Modern and Contemporary Art
Photo credit: Yale University Art Gallery
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Artist: Piet Mondrian, Dutch, 1872–1944

Fox Trot A

1930

Oil on canvas

78.2 x 78.3 cm (30 13/16 x 30 13/16 in.) other (vertical axis): 110 cm(43 5/16 in.)
Gift of the artist for the Collection Société Anonyme
1942.355

Fox Trot A is an instance of Mondrian’s “lozenge” paintings, which the artist made by rotating a square canvas forty-five degrees. The artist first experimented with the diamond-shaped format in 1918 as a leading member of de Stijl. Founded in 1917 in Amsterdam, de Stijl was a movement of loosely-affiliated artists cohering around Mondrian and Theo van Doesburg that sought to create a purely abstract art composed of elemental forms and colors. It was also the name of an eponymous journal spearheaded by van Doesburg that published a number of texts central to the movement.

Though minimal in form and consisting only of black and white, Fox Trot A offers a sense of expansion. Because of Mondrian’s strategic composition, the black lines appear to be cropped in a manner that suggests their continuation in space. The painting’s angled upper edges create far more openness than a terminal, horizontal border would allow, seeming to leave the upwards thrust of the parallel vertical lines unconstrained. As such, Fox Trot A exemplifies the manner in which the lozenge freed Mondrian’s work from the stultifying effects of the grid and put painting in dialogue with the supporting wall by defamiliarizing the shape of the canvas. Yet this technique also ruptured the painting’s alignment with the orthogonality of its architectural environment.  Unlike van Doesburg, Mondrian did not think neo-plasticism should be extended to architecture and design.

The painting’s title reflects Mondrian’s deep interest in popular music and dance—new, jazz-inflected art forms that the artist saw as akin to his own formal interest in visual rhythm generated through the “continuous opposition of pure means”.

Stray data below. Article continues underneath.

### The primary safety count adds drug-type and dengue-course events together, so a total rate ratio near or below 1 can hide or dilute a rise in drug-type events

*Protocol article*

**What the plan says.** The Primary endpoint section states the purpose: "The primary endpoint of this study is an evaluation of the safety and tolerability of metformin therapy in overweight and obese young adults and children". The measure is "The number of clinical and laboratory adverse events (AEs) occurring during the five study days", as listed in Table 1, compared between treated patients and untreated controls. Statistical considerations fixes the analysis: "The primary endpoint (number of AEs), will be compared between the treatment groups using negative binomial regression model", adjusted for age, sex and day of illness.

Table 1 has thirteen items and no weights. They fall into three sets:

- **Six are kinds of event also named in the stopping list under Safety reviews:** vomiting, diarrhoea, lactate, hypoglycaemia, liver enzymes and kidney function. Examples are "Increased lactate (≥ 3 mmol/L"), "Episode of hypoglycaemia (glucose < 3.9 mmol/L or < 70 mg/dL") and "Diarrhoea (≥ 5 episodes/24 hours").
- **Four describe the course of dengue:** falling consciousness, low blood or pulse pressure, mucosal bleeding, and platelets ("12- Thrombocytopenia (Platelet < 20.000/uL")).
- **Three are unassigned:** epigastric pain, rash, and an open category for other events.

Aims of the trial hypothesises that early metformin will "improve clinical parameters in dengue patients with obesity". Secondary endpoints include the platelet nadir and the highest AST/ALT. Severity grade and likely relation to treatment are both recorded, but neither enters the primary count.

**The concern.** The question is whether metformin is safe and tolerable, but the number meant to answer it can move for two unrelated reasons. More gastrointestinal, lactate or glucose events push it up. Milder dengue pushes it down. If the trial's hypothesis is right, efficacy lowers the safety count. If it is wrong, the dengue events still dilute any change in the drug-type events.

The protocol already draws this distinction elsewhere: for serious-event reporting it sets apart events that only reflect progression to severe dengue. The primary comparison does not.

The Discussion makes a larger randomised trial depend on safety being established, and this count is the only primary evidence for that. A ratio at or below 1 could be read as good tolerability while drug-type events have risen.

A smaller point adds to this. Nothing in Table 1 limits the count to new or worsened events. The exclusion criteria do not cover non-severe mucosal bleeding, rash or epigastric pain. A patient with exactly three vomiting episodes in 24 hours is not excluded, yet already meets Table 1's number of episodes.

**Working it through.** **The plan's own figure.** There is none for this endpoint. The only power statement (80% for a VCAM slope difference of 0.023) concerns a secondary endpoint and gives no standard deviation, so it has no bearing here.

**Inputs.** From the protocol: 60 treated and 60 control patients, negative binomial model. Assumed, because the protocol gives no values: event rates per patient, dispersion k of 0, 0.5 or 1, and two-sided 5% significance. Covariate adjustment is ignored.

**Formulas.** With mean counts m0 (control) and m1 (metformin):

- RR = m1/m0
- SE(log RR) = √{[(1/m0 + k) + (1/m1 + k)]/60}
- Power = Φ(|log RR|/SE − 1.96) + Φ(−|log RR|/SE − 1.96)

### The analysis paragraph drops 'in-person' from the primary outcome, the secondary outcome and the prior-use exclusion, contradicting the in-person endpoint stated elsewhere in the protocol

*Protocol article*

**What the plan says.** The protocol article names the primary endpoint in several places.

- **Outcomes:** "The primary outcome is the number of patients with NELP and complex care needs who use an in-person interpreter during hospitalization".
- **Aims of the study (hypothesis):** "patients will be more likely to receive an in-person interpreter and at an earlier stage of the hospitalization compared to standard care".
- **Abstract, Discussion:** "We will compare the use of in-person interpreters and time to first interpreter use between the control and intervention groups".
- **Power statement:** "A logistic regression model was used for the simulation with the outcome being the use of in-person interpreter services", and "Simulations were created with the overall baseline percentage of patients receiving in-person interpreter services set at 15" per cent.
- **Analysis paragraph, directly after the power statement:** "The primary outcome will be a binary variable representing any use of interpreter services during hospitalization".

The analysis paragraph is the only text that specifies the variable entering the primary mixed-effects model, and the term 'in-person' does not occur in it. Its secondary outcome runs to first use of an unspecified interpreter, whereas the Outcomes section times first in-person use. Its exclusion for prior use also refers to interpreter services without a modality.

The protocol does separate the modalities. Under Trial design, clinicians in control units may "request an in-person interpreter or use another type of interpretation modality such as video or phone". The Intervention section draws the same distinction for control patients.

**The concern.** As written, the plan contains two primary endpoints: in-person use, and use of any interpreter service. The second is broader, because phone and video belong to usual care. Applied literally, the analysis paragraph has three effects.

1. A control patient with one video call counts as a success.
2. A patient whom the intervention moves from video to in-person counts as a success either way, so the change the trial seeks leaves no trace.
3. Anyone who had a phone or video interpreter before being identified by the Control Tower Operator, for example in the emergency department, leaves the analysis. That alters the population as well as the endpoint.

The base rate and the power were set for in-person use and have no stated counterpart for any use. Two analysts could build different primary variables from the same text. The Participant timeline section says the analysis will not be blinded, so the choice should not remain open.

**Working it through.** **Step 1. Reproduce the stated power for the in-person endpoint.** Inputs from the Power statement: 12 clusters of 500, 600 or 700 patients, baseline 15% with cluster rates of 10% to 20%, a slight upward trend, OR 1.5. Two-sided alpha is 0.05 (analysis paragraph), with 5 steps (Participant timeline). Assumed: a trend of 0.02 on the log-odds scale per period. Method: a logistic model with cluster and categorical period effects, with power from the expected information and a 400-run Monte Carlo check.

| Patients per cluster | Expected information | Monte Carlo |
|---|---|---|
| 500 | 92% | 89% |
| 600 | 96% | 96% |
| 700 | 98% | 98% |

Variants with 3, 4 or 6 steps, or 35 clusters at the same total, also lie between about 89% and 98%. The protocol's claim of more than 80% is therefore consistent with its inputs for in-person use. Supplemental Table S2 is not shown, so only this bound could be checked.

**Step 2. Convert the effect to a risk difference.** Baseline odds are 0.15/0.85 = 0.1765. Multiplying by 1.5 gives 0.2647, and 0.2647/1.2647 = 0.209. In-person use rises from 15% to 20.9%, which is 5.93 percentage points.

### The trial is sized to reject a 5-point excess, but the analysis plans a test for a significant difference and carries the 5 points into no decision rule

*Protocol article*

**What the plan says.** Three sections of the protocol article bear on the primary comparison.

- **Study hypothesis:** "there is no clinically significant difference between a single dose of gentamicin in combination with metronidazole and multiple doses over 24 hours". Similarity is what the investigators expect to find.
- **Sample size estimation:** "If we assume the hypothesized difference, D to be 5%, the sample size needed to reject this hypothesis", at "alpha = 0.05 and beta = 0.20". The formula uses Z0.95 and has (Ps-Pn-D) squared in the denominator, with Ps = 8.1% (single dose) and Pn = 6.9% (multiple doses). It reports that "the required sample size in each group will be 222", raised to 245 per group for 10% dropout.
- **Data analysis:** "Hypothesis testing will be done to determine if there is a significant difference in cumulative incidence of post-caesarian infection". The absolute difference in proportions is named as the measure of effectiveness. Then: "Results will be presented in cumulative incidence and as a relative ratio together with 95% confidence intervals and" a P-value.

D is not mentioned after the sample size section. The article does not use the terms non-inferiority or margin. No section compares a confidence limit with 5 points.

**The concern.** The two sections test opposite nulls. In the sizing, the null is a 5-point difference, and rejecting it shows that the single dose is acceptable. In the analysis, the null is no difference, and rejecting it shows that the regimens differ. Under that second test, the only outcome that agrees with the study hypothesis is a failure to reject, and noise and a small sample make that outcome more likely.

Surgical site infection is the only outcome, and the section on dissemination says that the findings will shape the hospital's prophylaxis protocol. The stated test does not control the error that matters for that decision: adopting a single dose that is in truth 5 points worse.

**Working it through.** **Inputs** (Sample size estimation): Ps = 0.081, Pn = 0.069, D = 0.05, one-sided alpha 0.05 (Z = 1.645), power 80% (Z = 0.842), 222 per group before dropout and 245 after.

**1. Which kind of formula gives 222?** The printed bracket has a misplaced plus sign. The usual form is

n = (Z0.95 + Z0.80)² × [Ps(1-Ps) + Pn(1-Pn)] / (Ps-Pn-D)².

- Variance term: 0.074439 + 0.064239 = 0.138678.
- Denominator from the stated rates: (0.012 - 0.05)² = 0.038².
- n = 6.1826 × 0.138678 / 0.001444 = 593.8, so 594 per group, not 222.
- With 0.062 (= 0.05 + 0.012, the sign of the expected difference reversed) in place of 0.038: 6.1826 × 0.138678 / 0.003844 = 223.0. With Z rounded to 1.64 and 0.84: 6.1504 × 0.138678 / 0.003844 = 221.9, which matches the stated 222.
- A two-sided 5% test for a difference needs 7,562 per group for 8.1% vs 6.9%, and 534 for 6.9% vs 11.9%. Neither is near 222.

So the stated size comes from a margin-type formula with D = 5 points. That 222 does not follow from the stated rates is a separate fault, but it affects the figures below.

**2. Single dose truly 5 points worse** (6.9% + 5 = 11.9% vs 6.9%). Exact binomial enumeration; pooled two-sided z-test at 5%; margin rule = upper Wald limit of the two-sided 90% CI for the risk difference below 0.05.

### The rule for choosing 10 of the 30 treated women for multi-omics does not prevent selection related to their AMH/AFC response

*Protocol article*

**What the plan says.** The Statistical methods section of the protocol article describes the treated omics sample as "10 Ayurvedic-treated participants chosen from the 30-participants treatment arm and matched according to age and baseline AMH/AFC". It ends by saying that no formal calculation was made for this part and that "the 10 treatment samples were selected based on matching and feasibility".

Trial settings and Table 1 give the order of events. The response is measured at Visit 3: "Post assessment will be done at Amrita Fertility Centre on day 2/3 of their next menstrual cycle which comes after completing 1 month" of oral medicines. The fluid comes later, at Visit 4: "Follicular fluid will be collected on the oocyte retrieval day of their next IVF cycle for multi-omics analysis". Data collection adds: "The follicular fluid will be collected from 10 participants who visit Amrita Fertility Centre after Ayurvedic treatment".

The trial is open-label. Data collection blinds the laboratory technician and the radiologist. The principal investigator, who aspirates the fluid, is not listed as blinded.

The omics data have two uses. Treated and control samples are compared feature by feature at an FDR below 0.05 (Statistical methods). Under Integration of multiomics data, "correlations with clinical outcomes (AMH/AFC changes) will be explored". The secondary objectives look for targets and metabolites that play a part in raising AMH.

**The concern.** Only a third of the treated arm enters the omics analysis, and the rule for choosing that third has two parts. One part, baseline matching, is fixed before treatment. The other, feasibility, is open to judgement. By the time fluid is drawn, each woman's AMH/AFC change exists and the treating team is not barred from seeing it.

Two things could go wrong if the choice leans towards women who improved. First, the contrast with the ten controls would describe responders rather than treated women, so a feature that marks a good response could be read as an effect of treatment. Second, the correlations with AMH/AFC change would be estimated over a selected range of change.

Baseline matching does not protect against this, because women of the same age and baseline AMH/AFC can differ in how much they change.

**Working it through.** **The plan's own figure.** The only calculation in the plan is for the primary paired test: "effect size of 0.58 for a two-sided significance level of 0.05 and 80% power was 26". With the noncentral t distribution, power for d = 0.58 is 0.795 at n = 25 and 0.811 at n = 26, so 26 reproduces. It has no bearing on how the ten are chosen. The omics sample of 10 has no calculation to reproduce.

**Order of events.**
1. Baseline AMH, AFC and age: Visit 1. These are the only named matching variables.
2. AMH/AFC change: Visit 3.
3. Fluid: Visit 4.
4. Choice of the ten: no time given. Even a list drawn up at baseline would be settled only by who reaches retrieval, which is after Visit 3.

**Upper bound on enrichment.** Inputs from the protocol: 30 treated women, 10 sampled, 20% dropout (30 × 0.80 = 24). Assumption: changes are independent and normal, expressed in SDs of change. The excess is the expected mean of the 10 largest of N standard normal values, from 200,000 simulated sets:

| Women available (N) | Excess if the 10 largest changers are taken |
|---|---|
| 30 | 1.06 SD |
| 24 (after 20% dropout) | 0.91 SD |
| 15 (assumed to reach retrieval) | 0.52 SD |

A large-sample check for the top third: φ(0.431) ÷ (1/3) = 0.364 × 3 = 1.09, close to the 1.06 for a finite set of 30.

Culture: 
Dutch
Period: 
20th century
Classification: 
Paintings
Status: 
On view
Bibliography: 

Katherine S. Dreier, Catalogue of the International Exhibition of Modern Art Assembled by the Societe Anonyme, exh. cat. (New York: Brooklyn Museum of Art, 1926).

Catalog of an International Exhibition Illustrating the Most Recent Development in Abstract Art, exh. cat. (Buffalo: Société Anonyme, 1931), 11, no. 48.

Collection of the Société Anonyme: Museum of Modern Art 1920 (New Haven, Conn.: Yale University Art Gallery, 1950), 65.

Mondrian, exh. cat. (The Hague: Gemeentemuseum, 1955), no. 120.

Frank Elgar, Mondrian, exh. cat. (New York: Frederick A. Praeger, 1968), 243, no. 407.

Nancy Troy, Mondrian and Neo-Plasticism in America, exh. cat. (New Haven, Conn.: Yale University Art Gallery, 1979), 47–48, no. 36.

Alan Shestack, ed., Yale University Art Gallery Selections (New Haven, Conn.: Yale University Art Gallery, 1983), 80–81, ill.

Robert L. Herbert, Eleanor S. Apter, and Elise K. Kenney, The Société Anonyme and the Dreier Bequest at Yale University: A Catalogue Raisonné (New Haven, Conn.: Yale University Press, 1984), 484, no. 506, ill.

Ruth L. Bohan et al., The Société Anonyme: Modernism for America, ed. Jennifer Gross, exh. cat. (New Haven, Conn.: Yale University Art Gallery, 2006), 113, fig. 20.

Daniel Soutif et al., The Jazz Century: Art, Cinema, Music and Photography from Picasso to Basquait (Milan: Skira, 2009), ill.

Daniel Soutif, “Fox Trot et Boogie Woogie,” Télérama hors série: Piet Mondrian au centre pompidou (2010): 84, ill.

Ketevan Kintsurashvili, David Kakabadzé: Georgian Modern Artist and Inventor (New York: Nova Science Publishers, Inc., 2013), 134.

Note: This electronic record was created from historic documentation that does not necessarily reflect the Yale University Art Gallery’s complete or current knowledge about the object. Review and updating of such records is ongoing.

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